Can You Work While Receiving Social Security Disability Benefits?

You can make a small amount of income while collecting disability benefits, but how much depends on whether you get SSDI or SSI benefits.

By , Contributing Author
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How much you can earn while on disability is different for individuals currently getting SSDI (Social Security disability insurance) benefits and those getting SSI (Supplemental Security Income) benefits. For a discussion of how much you can work when first applying for benefits, see our section on working and eligibility for Social Security disability. This article is about how working affects people who are currently receiving SSDI benefits, versus how working affects people who are currently receiving SSI benefits.

Can You Work While on SSDI?

Generally, SSDI recipients can't do what's considered "substantial gainful activity" (SGA) and continue to receive disability benefits. In a nutshell, doing SGA means you're working and making more than $1,350 per month in 2022 (or $2,260 if you're blind). So that's how much you can make in 2022 without affecting your disability benefits. And, you can deduct disability-related work expenses from that total. For more information, see our article on SSDI income limits.

But, to encourage SSDI recipients to go back to work, Social Security has created some exceptions to this rule. SSDI recipients are entitled to a "trial work period" during which they can make more than the SGA amount without losing benefits.

Trial work period. For a nine-month trial work period, SSDI recipients are entitled to test their ability to work and continue to receive full benefits regardless of whether they make more than the SGA amount. For 2022, the Social Security Administration (SSA) considers any month where a person has a monthly income of more than $970 to be a trial work month. If you're self-employed, any month where you work more than 80 hours can also be considered a trial work month.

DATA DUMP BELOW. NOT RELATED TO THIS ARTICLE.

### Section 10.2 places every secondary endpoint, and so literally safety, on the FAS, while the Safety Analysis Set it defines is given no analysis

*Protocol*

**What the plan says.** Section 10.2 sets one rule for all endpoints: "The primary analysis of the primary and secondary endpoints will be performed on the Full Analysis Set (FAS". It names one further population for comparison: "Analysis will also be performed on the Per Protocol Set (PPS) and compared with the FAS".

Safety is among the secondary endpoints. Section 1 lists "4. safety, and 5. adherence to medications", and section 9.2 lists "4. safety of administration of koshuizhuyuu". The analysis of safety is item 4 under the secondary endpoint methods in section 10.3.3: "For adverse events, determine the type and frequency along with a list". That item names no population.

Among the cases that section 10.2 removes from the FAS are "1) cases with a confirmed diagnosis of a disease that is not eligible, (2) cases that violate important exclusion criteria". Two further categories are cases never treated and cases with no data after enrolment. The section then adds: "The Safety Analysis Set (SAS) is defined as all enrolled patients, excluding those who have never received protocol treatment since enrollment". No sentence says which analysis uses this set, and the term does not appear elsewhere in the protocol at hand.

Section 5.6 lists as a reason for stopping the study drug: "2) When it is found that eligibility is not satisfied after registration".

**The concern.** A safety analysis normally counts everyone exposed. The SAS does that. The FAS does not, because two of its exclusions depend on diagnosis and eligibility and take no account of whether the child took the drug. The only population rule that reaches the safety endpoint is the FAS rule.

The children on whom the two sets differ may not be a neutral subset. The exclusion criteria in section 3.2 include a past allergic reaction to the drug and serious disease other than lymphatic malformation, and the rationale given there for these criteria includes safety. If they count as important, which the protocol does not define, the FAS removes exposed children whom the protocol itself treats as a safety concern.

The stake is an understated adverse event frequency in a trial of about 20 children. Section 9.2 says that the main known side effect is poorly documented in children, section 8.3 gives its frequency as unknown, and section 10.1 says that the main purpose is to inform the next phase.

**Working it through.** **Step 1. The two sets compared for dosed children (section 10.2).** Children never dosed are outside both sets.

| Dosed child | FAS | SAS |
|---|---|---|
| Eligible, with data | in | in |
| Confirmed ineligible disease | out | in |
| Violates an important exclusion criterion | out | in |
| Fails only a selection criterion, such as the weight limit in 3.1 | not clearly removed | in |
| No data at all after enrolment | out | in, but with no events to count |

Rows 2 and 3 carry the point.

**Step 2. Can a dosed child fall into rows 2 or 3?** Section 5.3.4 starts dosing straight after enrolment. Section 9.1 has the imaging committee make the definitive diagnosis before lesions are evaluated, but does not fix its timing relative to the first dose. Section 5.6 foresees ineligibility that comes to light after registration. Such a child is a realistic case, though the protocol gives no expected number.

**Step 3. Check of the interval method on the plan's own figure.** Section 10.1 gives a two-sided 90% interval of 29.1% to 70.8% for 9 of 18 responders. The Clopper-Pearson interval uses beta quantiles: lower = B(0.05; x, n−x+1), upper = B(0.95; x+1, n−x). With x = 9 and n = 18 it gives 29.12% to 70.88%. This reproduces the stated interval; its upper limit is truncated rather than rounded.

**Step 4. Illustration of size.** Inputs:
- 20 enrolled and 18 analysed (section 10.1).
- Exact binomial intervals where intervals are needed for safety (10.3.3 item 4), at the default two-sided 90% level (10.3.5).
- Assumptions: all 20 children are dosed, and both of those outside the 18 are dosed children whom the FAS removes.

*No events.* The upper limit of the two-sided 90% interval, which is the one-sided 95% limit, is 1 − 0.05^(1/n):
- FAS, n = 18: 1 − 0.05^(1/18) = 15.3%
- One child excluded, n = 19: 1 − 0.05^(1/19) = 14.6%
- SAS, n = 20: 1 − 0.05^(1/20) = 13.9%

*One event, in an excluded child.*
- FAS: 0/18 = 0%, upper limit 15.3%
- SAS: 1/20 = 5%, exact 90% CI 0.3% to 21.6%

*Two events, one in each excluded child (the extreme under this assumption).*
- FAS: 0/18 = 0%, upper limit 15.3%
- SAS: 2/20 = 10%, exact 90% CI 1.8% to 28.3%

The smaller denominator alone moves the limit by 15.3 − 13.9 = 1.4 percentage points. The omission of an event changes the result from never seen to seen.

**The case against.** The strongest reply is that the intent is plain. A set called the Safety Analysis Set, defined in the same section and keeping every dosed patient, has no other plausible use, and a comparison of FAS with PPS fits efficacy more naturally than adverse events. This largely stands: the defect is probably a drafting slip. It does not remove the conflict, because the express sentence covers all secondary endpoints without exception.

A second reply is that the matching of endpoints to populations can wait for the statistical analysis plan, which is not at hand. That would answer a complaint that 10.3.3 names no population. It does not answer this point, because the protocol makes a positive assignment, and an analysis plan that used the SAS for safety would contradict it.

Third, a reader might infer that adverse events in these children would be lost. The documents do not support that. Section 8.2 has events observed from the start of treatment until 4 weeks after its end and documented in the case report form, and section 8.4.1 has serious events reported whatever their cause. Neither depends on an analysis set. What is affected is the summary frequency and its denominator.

Extended period of eligibility. Once you've completed the nine-month trial work period (the months don't need to be consecutive), you can still receive SSDI for any month where your earnings fall below the SGA level, for a period of 36 months. This three-year period is called the "extended period of eligibility." In other words, if you earn less than $1,350 in any month during this period, you will get benefits, but if you earn more than $1,350 in any month, you won't get disability benefits for that month (after a three-month grace period).

Expedited reinstatement. If Social Security stops your SSDI payments because of SGA, the agency gives you five years during which your benefits can be reinstated if you again stop working because of your disability. During this five-year period, called the "expedited reinstatement period," the SSA won't require you to file a new disability application to get benefits.

For more information, see our article on the trial work period, the extended period of eligibility, and expedited reinstatement.

How Much Can you Make While on SSI Benefits?

After you're approved for SSI, the SGA limit no longer applies to you. With SSI, income works a bit differently. You can begin to work and continue to receive SSI benefits as long as your wages and other resources don't exceed the SSA's income limit for SSI; but your monthly benefit amount will be reduced in proportion to your income.